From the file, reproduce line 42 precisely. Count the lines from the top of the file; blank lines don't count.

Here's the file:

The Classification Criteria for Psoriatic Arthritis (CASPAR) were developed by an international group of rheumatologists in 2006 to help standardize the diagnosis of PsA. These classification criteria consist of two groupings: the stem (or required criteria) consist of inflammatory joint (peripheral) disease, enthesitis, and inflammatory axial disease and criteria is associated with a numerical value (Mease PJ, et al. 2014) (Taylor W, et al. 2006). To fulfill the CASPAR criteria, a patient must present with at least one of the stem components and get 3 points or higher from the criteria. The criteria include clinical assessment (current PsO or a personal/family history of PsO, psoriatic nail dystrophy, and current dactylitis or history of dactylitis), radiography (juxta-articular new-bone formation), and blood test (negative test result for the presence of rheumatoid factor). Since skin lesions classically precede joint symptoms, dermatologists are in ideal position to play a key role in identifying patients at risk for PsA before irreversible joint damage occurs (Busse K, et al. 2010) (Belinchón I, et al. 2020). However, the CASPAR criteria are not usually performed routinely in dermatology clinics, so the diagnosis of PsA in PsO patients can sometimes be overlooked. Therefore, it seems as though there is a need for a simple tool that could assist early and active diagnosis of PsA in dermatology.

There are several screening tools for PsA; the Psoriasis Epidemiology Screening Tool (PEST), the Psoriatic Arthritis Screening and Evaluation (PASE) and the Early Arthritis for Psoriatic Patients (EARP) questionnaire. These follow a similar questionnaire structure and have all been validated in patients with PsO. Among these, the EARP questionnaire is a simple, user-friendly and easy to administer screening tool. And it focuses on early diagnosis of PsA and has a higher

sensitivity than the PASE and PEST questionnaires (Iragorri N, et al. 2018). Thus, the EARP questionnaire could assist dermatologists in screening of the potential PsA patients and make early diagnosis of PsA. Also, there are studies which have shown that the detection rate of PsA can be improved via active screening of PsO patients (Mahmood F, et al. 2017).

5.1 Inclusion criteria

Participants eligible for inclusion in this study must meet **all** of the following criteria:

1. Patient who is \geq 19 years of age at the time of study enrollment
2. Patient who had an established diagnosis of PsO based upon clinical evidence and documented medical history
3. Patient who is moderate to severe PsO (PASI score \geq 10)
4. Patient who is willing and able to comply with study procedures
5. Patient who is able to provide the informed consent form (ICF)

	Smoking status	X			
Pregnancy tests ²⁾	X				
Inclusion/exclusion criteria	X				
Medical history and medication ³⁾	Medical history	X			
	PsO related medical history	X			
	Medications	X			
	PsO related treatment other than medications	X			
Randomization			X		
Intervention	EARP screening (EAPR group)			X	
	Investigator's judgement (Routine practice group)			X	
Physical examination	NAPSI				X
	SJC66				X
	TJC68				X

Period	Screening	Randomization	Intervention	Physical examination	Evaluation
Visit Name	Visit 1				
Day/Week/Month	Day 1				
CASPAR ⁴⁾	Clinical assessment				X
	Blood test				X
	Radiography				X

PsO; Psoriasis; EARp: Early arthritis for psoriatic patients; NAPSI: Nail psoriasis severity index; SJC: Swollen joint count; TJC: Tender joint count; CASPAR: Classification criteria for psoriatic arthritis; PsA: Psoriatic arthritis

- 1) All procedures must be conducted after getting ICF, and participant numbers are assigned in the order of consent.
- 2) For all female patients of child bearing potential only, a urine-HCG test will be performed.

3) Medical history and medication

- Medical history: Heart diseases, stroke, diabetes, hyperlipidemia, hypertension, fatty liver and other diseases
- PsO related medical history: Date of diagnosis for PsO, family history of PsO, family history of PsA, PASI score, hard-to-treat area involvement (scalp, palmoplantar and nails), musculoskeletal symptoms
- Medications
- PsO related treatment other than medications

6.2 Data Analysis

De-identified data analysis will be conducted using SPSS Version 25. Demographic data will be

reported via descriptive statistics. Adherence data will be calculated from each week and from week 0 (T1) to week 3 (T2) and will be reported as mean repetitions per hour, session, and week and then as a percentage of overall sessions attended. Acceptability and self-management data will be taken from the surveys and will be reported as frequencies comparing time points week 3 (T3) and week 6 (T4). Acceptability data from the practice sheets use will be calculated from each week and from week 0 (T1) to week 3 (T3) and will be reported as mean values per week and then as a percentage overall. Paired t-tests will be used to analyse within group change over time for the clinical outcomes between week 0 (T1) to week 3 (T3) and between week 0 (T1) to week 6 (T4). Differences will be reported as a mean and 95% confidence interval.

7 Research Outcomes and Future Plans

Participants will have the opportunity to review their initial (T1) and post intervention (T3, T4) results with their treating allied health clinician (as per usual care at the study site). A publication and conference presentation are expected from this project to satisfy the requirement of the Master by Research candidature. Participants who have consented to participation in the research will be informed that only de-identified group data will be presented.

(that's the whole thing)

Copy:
Participants will have the opportunity to review their initial (T1) and post intervention (T3, T4) results with their treating allied health clinician (as per usual care at the study site). A publication and conference presentation are expected from this project to satisfy the requirement of the Master by Research candidature. Participants who have consented to participation in the research will be informed that only de-identified group data will be presented.